To summarize, the discrete image support of any dimension n is formed by n-pixels. Unlike conventional image models, the n-pixel is a dimensional geometric entity formed by other geometric entities called faces. The geometrical n-pixel is translated into a recurrent algebraic structure, more reliable for mathematical handling. All n-pixels of the image support form a cubical complex, a geometrical entity that is translated into an algebraic structure called the chain. The association between the n-pixel and its faces, and hence between chains of successive dimensions is given by a boundary operator. It should be noted that the use of any other geometrical primitive such as a triangle or hexagon for subdividing the image support affects the computational complexity of the derived algorithms, but it affects neither the topological features of the image support nor the computation rules for these features.

Image Quantities

In the foregoing description, the concept of the finite cubical complex was introduced to give an algebraic description of the discrete image support. A similar formulation is needed to describe the image field (scalar, vector, matrix) over the discrete image support. For this purpose, let's return to the above described chain concept to give a more general definition. Considering a cubical complex K of dimension n, each q-pixel (q≦n) of K is associated to a coefficient in the ring (A,+,*), where the elements may be scalars (gray level), vectors (color, gradient), matrices (Hessian), etc. The chain is the formal sum i λ i c q i
where λi is a coefficient in (A,+,*), and the generators cq i, ∀i form a basis of an Abelian group. The chain can be seen as a vector [λ1, . . . ,λN q ]T, where Nq is the number of generators used. Consequently, two chains can be summed by adding their coefficients and multiplied using the scalar product. The addition and multiplication are taken according to the definition of a ring. Moreover, one cam define a null chain (respectively unit chain) whose coefficients are all equal to the null (respectively unit) element of the + (respectively *) operation of (A,+,*). Consequently, q-chains define an image model that has attractive computational properties since they form a rich algebraic structure, the module (i.e, a vector space defined on a ring).

To briefly show how to use the chain model in image processing, a simple illustrative example concerning any global transform of the image such as histogram equalization or thresholding is presented. The chain coefficients are the gray levels. The formal expression of the global transform implies two applications: {overscore (H)}: (εA,+,*)→(εA,+,*) and H: (A,+,*)→(A,+,*), where (εA,+,*) is a module. They are defined by H _ ( i λ i c i ) = i H ( λ i ) c i .

The drawback of chain-based image models is that the physical or mathematical quantities and the image support are described together in a formal sum. Consequently, the chain coefficients combine mathematical or physical quantities, pixel orientation, and possibly other quantities such as weights associated with pixels. For example, there is ambiguity in the interpretation of the sign of λi: it may be due to the orientation, the physical quantities, the weights or their multiplication. This image model can be considered adequate, especially in physics [14], engineering and computer graphics [11, 5], where chains have been used to model quantities. However, this illustrative embodiment of the present invention proposes to refine this quantity model to overcome the confusion produced by the chain coefficients.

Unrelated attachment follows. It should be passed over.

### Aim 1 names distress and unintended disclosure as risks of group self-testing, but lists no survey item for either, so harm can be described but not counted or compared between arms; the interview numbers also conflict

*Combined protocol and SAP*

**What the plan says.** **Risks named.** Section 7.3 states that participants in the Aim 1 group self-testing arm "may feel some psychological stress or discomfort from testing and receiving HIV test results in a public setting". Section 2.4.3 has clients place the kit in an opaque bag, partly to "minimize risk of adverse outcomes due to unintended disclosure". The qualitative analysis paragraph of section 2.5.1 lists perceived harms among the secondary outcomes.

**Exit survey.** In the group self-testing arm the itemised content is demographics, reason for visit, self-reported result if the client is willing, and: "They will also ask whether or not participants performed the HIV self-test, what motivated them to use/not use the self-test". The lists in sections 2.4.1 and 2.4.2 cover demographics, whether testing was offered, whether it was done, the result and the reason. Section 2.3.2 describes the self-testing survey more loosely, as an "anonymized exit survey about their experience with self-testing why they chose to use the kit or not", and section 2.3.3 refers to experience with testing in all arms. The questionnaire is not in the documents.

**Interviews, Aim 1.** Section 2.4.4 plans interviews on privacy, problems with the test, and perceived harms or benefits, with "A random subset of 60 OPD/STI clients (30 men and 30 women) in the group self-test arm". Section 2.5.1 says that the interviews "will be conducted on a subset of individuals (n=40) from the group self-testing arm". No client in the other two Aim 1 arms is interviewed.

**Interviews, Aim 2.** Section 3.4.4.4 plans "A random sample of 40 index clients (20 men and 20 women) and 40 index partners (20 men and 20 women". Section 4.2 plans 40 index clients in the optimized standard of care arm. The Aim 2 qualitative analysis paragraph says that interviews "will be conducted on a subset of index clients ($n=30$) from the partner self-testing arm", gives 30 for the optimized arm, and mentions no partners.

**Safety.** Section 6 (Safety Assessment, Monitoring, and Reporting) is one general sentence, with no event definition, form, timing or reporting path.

To reflect only the geometry of the image support (e.g., orientation and multiplicity), what follows will consider q-chains with integer coefficients. We are looking for an application Fq: Cq(X)→(B,+,*), which associates a global quantity (energy, gray level, color, flux, tensor, etc.) with all q-pixels, where q≦n and (B,+,*) is a ring. As in the case of the chain-based image model, for two adjacent q-pixels cq 1 and cq 2, Fq must satisfy Fq1cq 12cq 2)=λ1Fq(cq 1)+λ2Fq(cq 2), which means that the sum of the quantities generated within each q-pixel is equal to the quantities generated within the two q-pixels. Fq can be extended by linearity to any q-chain i λ i c q i ,
where each λi is an integer, as follows: F q ( i λ i c q i ) = i λ F q ( c q i ) .

Fq is called a q-cochain. To illustrate the cochain concept, let us consider a 2-pixel c2 and a vector field V. A 0-cochain is defined by the value of V at 0-pixels. A 1-cochain is c 2 V · s ,
the line integral over the faces of c2. A 2-cochain is c 2 V · S ,
the surface integral over the 2-pixel c2, and the “.” the dot product.

To summarize, a cochain allows us to associate quantities with the q-pixels and with the faces thereof. Unlike existing image models, the model according to the illustrative embodiments of the present invention provides a rich structure that allows the definition of both local and global quantities.

Operations

A generic operation that can be instantiated depending on the problem that we are dealing with will now be defined. Having in mind that a q-pixel has 3q faces, the generic operation should specify the algebraic relationship between the quantities (i.e., cochains) associated with these faces. Based on the linearity principle, the quantity of a given q-pixel is transferred to its cofaces with the same or opposite sign, according to the agreement of its orientation and the orientation of its cofaces. The quantities that are transferred to the (q+1)-pixels by its faces are summed. More formally, it should be reminded that the relationship between the (q−1)-chain and the q-chain is given by the boundary operator. Similarly, the relationship between the q-cochain and the (q+1)-cochain is given by the coboundary operator δq: Cq→Cq+1, where Cq is the Abelian group of q-cochains. Given a (q+1)-chain c, this coboundary operator is defined by: